Jason felt like his life was over before it had begun. Twenty-two years old, unable to keep a job, and spending his time and money maintaining a heroin habit, Jason wanted more but didn’t know how to stop using.

As a psychiatrist working in the emergency department at Denver Health, I was equipped to help. Through the support of Mayor Michael B. Hancock’s Office, our team had recently begun offering addiction treatment on demand with buprenorphine, available 24/7, to persons who need addiction treatment. Jason’s mother saw the program on the local news and brought him in to the emergency department — she sat in the waiting room while Jason took his leap of faith with our team.

This story is familiar to many thousands of people and families in Denver and Colorado. When I saw Denver’s latest overdose death data from the Colorado Department of Public Health and Environment, my initial reaction was one of shock, followed by sadness for what those numbers represent: From 2019 through 2021, the incidence of drug overdose deaths in Denver has more than doubled, even when adjusting for population growth. Opioid-related overdoses have increased 131%; methamphetamine-related overdoses, 188%.

It is easy to recount various hypotheses for how we got here: increasing social and economic stressors, carelessness with prescription opioids, inequities in accessing care, COVID-19. The bottom line is that we’re losing more of our loved ones, year after year.

Every Aug. 31, Overdose Awareness Day is a moment to recall the personal losses of this overdose epidemic. It is a moment to reflect on the need to do better. And it is also a moment for us to share hope and consider why this is a public health catastrophe that we can reverse.

Why I have hope:

Evidence-based medication treatment is more accessible than ever. Buprenorphine (or Suboxone) and methadone are life-saving treatments for opioid use disorder. These medications prevent withdrawal, cravings, and the social consequences of addiction. The Denver Health emergency department program where I treated Jason has started 684 patients on methadone or buprenorphine since September of 2019. Every emergency department, detox, and crisis center in the state should offer this level of treatment.

Our public leaders get it. Fighting the overdose epidemic requires not only money but also regulatory flexibility, creative policymaking, and political perseverance. The U.S. Drug Enforcement Administration has allowed greater flexibility in who can prescribe Suboxone. Colorado has made naloxone — an intranasal spray that reverses opioid overdoses — available without a prescription, and our emergency departmentgives it freely to patients. In Denver, patients at the City and County jails start treatment with Denver Health providers and can continue treatment immediately upon release.

We are adapting to the epidemic’s new challenges. The arrival of fentanyl to Colorado has made us reconsider the science of addiction treatment. For example, starting Suboxone in a patient using fentanyl poses a heightened risk of precipitated withdrawal. At Denver Health, our providers have become adept at innovative low-dose Suboxone induction techniques, and our emergency department now offers methadone starts as well as buprenorphine.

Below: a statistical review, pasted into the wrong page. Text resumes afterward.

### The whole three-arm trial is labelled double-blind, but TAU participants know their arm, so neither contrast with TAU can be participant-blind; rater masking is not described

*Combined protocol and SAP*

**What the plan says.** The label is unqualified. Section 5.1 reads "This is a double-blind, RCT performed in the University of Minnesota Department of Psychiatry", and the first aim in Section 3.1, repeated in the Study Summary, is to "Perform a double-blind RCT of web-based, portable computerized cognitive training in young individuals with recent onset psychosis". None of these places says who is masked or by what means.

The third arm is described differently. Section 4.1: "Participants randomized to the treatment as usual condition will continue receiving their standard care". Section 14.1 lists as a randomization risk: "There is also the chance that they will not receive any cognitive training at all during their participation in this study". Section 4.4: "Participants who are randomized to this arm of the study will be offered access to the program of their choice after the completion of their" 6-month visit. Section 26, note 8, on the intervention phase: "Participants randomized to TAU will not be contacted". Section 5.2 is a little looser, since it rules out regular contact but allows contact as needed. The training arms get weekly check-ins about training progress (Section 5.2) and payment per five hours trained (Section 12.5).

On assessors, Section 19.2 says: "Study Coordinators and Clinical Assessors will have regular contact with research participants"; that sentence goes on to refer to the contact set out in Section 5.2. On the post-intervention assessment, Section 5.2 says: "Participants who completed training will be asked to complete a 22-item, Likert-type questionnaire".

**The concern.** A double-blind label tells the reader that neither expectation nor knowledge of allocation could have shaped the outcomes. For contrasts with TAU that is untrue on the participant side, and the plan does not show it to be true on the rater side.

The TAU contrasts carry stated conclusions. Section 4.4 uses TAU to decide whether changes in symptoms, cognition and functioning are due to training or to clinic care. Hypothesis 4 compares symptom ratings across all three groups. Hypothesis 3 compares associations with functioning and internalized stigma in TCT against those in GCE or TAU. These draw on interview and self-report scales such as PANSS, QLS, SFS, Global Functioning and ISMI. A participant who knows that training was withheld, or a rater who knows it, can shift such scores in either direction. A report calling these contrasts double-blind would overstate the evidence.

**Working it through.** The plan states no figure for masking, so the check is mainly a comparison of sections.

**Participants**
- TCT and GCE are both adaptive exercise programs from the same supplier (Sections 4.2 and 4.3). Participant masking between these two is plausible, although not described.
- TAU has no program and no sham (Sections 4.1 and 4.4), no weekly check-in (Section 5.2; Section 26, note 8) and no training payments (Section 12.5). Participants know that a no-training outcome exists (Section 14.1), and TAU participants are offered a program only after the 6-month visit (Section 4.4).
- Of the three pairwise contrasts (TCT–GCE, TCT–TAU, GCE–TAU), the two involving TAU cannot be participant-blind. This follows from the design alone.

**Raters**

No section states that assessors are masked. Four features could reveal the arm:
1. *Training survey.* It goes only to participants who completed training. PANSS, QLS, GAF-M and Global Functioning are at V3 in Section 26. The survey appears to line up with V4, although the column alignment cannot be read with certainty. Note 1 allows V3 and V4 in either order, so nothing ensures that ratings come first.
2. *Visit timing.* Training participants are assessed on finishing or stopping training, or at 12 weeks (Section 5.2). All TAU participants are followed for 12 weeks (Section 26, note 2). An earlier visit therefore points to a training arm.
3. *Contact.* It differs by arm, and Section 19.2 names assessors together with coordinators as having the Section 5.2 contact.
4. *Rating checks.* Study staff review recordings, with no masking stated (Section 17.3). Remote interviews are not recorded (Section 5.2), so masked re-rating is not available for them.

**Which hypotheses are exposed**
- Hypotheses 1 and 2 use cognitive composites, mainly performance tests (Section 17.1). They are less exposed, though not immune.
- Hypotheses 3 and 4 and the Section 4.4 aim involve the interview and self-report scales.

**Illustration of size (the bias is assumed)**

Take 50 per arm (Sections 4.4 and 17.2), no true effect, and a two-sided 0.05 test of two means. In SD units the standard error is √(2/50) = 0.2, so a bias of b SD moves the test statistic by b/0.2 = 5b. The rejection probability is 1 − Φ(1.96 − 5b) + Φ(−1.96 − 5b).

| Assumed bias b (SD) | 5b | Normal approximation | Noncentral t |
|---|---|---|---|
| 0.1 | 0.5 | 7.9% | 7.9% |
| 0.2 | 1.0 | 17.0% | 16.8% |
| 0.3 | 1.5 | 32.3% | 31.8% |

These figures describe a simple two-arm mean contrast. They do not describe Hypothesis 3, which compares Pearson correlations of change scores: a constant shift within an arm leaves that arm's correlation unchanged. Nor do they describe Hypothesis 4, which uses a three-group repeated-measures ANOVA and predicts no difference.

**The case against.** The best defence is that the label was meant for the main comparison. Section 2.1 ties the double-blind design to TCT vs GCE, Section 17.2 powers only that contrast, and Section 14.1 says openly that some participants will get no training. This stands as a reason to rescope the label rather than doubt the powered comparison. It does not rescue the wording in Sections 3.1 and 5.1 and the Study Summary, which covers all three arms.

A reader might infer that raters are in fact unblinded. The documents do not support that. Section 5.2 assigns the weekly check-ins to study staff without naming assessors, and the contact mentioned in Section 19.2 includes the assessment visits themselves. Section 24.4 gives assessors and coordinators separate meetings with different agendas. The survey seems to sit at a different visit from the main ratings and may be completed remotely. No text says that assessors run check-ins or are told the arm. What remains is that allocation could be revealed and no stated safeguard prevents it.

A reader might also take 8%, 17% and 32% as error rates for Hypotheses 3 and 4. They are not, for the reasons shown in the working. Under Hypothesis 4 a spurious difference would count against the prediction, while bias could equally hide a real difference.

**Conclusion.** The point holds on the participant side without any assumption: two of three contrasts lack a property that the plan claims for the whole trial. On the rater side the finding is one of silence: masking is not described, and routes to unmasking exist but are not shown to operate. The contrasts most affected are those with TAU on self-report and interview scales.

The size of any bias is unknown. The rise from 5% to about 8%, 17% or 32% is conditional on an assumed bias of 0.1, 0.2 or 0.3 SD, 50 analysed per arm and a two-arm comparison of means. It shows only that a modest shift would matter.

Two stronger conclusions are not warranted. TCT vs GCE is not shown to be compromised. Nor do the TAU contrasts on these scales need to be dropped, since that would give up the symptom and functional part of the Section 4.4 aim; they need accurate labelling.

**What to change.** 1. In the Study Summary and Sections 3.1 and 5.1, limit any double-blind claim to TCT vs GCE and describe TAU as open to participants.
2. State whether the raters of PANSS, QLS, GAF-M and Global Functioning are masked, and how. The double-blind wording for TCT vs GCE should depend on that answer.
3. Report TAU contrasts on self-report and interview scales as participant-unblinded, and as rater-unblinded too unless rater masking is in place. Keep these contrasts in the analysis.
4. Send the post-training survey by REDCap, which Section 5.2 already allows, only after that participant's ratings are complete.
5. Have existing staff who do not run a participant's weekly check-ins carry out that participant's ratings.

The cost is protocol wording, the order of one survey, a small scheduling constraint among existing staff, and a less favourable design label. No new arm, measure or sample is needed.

Our treatments work as well for fentanyl use as for other opioids, but people are still being told, “You can’t start treatment while using fentanyl,” among other misconceptions. We must make it more obvious to the public how to get addiction treatment including through the new 988 crisis line. This accessibility is particularly important for underserved or minority communities who have experienced a disproportionate increase in overdose deaths.

Mental health and medical providers are getting in the game, if slowly. We do not expect every doctor to perform heart surgery, but we do expect everyone in healthcare to recognize the signs of a heart attack, perform CPR, and get help. Similarly, every healthcare provider must recognize and triage substance use disorders even if they are not providing formal addiction treatment. Persons with addiction are still excluded from many mental health treatment programs. In Denver, only Denver Health and the Veterans Affairs health system offer contingency management, a psychotherapy that is the best evidence-based treatment for methamphetamine use.

Jason started Suboxone in the emergency department that day and began counseling the next day in our outpatient addiction treatment program. Years later, I no longer treat him but am proud for  what that one moment represented for him, our community, and the future of health care.

I want our treatments to be better, and they will improve. I want more people to access care, and more people can. The challenges ahead of us are great, and on this Overdose Awareness Day, let me share my confidence that we will save many lives, one patient and one family at a time.

Scott Simpson, M.D., of Denver, is medical director of psychiatric emergency services at Denver Health. He is a principal investigator for BEAT Meth, a CDC-funded project led by Denver Health’s Center for Addiction Medicine.

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Scott Simpson, M.D.

Scott Simpson, M.D., of Denver, is medical director of psychiatric emergency services at Denver Health.